Two Newman Master of Social Work students are supporting Wichita’s most vulnerable population through a field practicum internship with the city of Wichita.
The Newman MSW program has affiliation agreements with several agencies in both Wichita and Colorado Springs, which give students real-world social work experience in hospitals, schools, correctional facilities and more.
Serving populations in need
In early 2022, Idalia Gomez and Sister Sarah Harbaugh, ASC, each completed a competitive interview process for Wichita’s Department of Housing and Urban Development. Not long after, the two Newman University students were hired as employees.
They have since worked hand-in-hand with the Homeless Outreach Team with Wichita police officers to assist those who are unhoused in the community. Once each week, they ride with members of the Wichita Police Department to provide on-site services for those in need.
“I have been able to do all levels of social work in this position,” said Harbaugh, a sister of the Adorers of the Blood of Christ. “I work on the micro-level when working with individuals to obtain and maintain housing; the mezzo-level by working with other partner agencies to be able to achieve the best outcomes with clients. Macro work has included collaborations with the wider community.”
As Harbaugh described, the valuable internship experience can be “unpredictable.”
“You never know what is going to happen,” she said. “Some of the days are filled with being in the office and completing paperwork and referrals to help obtain vouchers for unhoused people. Other days we are completing home visits to assist those who are housed to maintain their housing.”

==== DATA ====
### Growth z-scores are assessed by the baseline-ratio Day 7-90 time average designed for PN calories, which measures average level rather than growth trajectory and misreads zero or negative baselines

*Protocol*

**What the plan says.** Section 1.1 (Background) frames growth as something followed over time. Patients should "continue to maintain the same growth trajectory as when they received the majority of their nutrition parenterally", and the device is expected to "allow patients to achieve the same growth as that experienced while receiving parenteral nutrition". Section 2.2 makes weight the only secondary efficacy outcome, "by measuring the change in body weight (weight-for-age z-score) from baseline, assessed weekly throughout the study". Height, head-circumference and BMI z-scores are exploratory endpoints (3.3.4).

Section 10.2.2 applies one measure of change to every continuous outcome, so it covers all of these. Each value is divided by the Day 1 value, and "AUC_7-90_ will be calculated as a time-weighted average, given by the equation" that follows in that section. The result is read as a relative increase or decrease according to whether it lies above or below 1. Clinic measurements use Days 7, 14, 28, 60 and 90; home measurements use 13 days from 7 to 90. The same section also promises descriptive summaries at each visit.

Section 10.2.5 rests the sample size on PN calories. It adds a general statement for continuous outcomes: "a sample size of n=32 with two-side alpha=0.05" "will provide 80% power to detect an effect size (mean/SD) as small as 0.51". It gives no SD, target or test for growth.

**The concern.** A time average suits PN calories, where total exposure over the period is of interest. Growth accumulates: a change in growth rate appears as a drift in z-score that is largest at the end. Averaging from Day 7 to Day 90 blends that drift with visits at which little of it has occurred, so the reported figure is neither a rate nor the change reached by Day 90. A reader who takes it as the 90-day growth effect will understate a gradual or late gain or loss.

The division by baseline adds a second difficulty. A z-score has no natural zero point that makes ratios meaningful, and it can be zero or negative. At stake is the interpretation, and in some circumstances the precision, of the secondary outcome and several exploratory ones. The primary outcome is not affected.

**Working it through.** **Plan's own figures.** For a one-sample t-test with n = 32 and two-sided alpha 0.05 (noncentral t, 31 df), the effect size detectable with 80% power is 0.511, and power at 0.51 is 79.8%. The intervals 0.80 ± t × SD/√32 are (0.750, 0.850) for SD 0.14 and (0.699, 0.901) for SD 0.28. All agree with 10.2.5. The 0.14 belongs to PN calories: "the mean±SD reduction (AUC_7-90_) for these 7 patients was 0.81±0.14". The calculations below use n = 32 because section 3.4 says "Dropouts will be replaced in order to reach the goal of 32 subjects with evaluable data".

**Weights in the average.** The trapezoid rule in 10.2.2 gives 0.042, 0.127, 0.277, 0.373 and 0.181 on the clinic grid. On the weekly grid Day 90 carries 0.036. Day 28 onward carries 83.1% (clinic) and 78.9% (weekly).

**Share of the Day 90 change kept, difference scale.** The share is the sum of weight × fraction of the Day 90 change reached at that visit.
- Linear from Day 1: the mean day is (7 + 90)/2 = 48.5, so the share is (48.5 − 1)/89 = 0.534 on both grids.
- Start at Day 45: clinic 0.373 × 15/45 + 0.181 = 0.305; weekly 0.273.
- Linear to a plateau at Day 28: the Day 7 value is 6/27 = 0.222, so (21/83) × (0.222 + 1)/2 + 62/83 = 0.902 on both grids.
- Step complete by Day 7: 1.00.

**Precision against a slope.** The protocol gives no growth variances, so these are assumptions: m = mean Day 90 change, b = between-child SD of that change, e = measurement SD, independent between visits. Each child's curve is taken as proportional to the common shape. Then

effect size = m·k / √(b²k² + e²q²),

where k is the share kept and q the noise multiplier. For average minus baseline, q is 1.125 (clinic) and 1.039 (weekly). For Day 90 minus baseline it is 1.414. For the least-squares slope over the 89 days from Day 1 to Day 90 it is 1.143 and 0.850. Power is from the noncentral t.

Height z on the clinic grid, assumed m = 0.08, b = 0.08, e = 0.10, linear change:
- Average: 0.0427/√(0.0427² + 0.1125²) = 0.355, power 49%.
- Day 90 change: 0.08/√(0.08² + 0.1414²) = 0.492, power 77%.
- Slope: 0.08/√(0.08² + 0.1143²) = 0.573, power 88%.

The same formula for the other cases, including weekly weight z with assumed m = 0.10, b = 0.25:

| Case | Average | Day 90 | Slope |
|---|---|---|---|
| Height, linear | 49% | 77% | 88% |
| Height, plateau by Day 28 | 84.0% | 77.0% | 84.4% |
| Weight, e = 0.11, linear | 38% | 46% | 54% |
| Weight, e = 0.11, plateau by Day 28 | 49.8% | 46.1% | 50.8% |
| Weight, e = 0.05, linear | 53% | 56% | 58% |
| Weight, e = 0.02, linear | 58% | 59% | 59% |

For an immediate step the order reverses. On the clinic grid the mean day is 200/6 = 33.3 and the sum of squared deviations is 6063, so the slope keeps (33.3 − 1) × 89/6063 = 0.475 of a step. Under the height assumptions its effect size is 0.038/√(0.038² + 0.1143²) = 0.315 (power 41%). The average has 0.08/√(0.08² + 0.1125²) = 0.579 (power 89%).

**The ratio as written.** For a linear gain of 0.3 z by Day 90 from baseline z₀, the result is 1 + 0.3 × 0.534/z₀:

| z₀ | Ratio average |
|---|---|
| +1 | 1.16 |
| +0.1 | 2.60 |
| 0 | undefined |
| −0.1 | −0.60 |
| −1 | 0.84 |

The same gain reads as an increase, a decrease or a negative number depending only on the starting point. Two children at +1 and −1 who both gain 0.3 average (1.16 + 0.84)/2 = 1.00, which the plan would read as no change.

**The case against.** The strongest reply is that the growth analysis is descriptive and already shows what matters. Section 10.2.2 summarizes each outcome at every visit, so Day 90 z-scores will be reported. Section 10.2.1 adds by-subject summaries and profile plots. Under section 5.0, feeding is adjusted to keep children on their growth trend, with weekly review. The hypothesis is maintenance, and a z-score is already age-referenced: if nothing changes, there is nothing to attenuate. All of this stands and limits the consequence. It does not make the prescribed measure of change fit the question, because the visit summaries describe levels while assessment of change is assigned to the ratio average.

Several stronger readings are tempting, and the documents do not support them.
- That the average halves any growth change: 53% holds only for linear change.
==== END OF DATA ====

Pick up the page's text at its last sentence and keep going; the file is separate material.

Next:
Working as an intern alongside the Homeless Outreach Team has made Harbaugh realize there must be a partnership between social workers and police officers.
“We all have what we are good at doing and when we work together, great things can happen,” she said.
Building community through social work
According to Jennifer Jones, former director of field education at Newman, “it’s a great partnership that has shown the city the need for social workers.”
It is also the start of more practicum opportunities in community centers to come.
“Our students are getting some grassroots experiences with this vulnerable population and are learning more about the needs and challenges faced in helping the homeless in Wichita,” Jones added.
Gomez said that knowing what resources are available for citizens of Wichita and learning about city ordinances in relation to parks, unhoused individuals and panhandling have been “an eye-opener.”
“It has truly been a pleasure working with the Homeless Outreach Team,” Gomez said. “They care about their job and even if they can’t help with the resources they have, they will try and reach out to others who might be able to help.”
Gomez and Harbaugh agree they have learned more than they thought possible in the course of their first semester of the internship.
“The city of Wichita is amazing and it has some selfless individuals who give and expect nothing,” Gomez said. “I have had clients that have just met the right person and their whole life has changed. I have made some great friendships and connections with many businesses and professionals and I’m sure those relationships will help one day in my profession.”
Earn a degree in social work
Social work is not just a job, it is a helping profession rooted in dedicating oneself to continuous growth, learning, change and becoming the best version of yourself.